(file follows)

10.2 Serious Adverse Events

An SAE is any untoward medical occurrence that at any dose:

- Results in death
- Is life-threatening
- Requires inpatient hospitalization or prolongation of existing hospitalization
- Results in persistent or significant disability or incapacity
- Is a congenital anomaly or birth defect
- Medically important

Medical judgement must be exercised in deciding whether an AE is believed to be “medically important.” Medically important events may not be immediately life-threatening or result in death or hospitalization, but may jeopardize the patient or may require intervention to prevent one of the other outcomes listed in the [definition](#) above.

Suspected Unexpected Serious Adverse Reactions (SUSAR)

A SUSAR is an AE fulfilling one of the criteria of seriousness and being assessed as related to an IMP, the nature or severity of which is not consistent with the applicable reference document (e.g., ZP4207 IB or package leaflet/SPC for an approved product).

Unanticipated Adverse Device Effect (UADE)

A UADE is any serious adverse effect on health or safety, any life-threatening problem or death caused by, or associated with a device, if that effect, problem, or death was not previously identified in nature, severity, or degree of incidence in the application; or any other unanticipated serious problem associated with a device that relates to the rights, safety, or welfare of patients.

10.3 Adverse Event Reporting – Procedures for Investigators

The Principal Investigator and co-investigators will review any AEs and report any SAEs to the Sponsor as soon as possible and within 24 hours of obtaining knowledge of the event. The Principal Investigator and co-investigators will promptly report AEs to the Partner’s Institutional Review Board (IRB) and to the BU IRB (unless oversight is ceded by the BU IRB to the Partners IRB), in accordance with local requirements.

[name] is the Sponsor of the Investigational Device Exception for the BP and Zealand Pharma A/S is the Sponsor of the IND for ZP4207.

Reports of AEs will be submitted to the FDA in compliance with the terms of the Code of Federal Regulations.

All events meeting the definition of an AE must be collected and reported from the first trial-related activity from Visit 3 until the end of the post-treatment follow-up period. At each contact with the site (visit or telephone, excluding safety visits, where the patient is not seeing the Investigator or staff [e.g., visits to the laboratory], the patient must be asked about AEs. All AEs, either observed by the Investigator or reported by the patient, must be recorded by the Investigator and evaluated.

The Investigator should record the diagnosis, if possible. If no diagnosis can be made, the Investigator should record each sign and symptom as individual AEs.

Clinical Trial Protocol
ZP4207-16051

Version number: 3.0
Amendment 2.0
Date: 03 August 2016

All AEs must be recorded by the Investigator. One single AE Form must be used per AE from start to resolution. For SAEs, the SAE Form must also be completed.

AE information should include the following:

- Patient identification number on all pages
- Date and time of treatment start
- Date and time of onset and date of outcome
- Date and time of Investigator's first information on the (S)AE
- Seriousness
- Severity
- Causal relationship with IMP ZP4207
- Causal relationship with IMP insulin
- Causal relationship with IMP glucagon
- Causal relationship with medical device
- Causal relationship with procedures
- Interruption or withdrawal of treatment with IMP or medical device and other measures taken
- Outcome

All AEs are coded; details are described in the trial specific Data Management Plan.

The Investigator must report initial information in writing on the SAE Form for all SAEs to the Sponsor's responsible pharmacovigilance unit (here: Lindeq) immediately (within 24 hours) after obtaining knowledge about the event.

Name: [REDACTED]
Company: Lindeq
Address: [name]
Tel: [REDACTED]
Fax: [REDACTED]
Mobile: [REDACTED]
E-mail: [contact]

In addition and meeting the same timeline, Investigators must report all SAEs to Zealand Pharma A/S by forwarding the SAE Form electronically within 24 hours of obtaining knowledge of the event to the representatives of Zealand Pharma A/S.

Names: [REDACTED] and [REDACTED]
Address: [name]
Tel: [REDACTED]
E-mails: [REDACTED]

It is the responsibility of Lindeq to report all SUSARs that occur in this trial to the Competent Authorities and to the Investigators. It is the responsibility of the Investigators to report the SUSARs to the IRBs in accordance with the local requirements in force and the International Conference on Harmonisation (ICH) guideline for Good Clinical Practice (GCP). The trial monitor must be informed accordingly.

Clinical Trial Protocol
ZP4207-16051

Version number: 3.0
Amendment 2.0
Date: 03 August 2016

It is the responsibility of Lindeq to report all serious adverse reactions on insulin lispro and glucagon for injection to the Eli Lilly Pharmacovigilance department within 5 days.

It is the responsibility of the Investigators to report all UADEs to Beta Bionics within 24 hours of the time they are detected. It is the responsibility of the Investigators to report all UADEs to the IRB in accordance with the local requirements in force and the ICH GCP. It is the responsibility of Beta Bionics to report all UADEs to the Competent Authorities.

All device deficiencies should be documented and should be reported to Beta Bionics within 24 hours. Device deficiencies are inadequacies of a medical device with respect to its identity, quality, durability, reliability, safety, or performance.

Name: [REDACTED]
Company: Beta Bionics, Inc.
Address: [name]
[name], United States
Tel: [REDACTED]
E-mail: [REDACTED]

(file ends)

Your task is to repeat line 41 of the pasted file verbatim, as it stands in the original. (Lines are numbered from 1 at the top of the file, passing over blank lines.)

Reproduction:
The Investigator must report initial information in writing on the SAE Form for all SAEs to the Sponsor's responsible pharmacovigilance unit (here: Lindeq) immediately (within 24 hours) after obtaining knowledge about the event.